Coach of the Year: Tim Janocko, Clearfield: A season after becoming District 9's all-time leader in wins, Janocko added to his impressive résumé by guiding the Bison to their fifth undefeated regular season in his tenure and seventh in program history.
And Janocko did it despite losing his top scoring threat on offense and tackle leader on defense, a 3-year starter and quarterback and at center and several key players on the defensive side of the ball.
In addition, Janocko led Clearfield to the District 9 championship game for the 17th time, coming away with the 10th title in school history after a dominating 49-0 win over Bradford. The Bison also topped D-9 foe Punxsutawney the following week, 38-18, before falling in the first ever District 5-6-8-9 subregional.
Clearfield also picked up its fourth Mountain League title in four tries since joining the league. Janocko's career record now stands at 216-97-3.
Quarterback: Hunter McCracken, Sr., Curwensville: The area's best offense rushed for nearly 3,300 yards and scored 32.4 points per game, and one of its most important pieces was quarterback Hunter McCracken.
McCracken may have been overshadowed by a breakout season from running back Zach Tibbens and an offense that churned out 3,297 yards on the ground, but his season totals did all the talking he needed.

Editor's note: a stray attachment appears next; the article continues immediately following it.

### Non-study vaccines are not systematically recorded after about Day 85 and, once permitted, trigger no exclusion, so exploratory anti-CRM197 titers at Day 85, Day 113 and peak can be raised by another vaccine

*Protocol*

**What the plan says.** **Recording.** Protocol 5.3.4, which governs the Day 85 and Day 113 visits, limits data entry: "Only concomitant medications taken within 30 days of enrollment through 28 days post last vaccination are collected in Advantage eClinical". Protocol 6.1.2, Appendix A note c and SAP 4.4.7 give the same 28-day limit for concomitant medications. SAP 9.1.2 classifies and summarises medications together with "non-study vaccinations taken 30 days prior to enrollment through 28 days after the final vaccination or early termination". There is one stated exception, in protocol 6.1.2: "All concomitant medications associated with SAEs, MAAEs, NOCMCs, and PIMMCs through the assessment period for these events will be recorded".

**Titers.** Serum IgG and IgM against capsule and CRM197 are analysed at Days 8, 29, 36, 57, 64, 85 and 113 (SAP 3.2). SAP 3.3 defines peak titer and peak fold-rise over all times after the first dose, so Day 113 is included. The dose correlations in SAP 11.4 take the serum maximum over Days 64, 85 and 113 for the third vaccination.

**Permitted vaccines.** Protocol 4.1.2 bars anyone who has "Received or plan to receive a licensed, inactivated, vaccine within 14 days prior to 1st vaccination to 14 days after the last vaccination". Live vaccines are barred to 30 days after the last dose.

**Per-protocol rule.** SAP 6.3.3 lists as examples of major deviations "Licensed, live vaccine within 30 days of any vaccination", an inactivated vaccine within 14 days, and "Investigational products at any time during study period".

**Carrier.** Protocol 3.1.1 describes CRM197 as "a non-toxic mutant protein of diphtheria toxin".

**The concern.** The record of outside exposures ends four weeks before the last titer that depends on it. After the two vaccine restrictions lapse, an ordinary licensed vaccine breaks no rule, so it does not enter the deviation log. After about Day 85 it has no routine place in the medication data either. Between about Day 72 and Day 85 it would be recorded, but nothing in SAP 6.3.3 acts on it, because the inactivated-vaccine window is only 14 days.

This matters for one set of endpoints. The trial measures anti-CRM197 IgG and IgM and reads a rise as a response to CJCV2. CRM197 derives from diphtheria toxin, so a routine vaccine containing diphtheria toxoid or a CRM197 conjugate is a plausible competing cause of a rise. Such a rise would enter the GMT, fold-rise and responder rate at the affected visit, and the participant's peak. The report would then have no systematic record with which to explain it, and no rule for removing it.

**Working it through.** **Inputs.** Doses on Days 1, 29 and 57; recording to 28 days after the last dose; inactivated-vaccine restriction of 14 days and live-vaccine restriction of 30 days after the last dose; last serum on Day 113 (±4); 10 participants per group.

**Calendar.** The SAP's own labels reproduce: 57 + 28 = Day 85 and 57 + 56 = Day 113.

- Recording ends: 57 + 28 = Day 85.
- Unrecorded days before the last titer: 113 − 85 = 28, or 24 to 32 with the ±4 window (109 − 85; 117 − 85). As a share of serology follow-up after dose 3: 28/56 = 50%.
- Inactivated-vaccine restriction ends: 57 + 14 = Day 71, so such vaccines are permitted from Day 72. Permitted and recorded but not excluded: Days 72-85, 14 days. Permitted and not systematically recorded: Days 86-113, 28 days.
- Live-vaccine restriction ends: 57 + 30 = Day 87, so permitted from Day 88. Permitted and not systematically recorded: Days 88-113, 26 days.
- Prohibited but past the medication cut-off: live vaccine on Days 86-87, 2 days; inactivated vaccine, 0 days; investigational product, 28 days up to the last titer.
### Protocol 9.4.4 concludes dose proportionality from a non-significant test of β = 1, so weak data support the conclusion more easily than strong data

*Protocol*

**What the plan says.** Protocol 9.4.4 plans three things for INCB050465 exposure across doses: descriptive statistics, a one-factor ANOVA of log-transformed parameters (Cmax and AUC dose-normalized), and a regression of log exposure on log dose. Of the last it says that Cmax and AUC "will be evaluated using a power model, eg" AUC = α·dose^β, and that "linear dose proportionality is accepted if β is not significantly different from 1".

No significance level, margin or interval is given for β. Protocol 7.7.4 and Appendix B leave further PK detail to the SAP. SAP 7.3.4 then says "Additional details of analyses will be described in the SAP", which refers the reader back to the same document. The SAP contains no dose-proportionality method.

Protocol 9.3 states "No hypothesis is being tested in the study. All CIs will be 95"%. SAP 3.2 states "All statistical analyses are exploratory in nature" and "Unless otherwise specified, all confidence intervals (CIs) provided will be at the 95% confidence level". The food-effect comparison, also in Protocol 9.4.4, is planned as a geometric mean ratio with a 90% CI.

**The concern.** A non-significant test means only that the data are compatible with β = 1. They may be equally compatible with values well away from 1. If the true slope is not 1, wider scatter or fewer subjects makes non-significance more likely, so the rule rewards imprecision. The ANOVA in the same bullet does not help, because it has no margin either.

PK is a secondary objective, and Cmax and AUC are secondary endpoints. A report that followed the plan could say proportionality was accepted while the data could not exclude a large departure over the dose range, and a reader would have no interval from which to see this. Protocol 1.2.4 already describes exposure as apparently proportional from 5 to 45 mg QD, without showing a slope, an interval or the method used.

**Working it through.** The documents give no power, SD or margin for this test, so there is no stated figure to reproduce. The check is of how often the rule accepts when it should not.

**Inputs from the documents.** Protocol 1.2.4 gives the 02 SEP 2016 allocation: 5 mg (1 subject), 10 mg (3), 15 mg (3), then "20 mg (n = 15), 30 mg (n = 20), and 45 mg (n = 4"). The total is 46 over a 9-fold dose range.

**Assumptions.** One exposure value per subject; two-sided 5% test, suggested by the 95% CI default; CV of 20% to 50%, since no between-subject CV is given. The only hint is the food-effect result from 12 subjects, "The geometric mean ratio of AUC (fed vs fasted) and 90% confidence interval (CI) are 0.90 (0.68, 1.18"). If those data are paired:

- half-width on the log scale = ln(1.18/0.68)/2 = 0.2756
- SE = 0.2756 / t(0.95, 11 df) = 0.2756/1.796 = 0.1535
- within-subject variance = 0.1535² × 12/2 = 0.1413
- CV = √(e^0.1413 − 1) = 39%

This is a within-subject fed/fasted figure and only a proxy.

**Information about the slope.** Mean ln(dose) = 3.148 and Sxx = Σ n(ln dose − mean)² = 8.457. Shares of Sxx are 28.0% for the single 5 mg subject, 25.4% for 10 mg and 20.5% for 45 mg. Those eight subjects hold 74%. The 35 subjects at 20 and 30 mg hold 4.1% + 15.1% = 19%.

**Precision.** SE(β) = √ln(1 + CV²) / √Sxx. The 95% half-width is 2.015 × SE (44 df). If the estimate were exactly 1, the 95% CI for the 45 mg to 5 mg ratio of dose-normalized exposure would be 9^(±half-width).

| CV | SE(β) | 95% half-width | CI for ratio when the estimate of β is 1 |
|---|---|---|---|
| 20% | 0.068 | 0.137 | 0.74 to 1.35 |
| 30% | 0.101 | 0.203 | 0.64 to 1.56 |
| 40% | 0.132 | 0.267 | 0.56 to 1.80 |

A multi-year starter in head coach Andy Evanko's run-heavy offense, McCracken averaged over 100 yards per game and completed 60 percent of his passes to be one of three Progressland quarterbacks to throw for four digits.
McCracken had four games of 100 yards or more to his credit, including a season-high 162 in a season-ending loss to Brockway. McCracken threw 10 touchdowns, including three in a win over Cameron County, and 11 interceptions.
On defense, McCracken recovered a fumble and had an interception against Coudersport, and defended three passes.
Running back: Chad Speigle, Sr., West Branch: If there was ever a player to epitomize the term "workhorse," it was Speigle.
A three-year starter for the Warriors, Speigle had another solid year in all facets of the game. A first-team selection a year ago, Speigle did nothing to hinder his chances at a return appearance.
Speigle ended the year as Progressland's leading rusher with 1,493 yards, which helped him to become one of the school's all-time leading rushers. The West Branch senior, who had six games of at least 150 yards rushing, eclipsed the 100-yard mark nine times in 10 games and scored 24 touchdowns.
Defensively, Speigle's nose for the football led him to 105 tackles, which was second in Progressland. Speigle had 17 tackles in a season-ending victory over Williamsburg, and earlier made 15 stops in a win over playoff-bound Glendale.
Speigle could also get to the passer, as he recorded five sacks to rank tied for third in the area.
Running back: Zach Tibbens, Jr., Curwensville: Tibbens made his Golden Tide debut with a bang in a season-opening win against Coudersport, and the only thing that slowed down the Curwensville junior was the end of the season.
The 6-foot, 185-pound Tibbens had the speed to outrun defensive backs and the power to break the clutches of defensive linemen and linebackers, and gave head coach Andy Evanko a key cog in a 1-2 punch that also featured Josh Greslick (who added 907 yards and nine touchdowns).
Tibbens rushed for 134 yards in a win over the Falcons for the first of his nine 100-yard performances on the season. His first contest was his second-lowest total of the season besides a 94-yard effort in a 41-0 blowout win over Johnsonburg.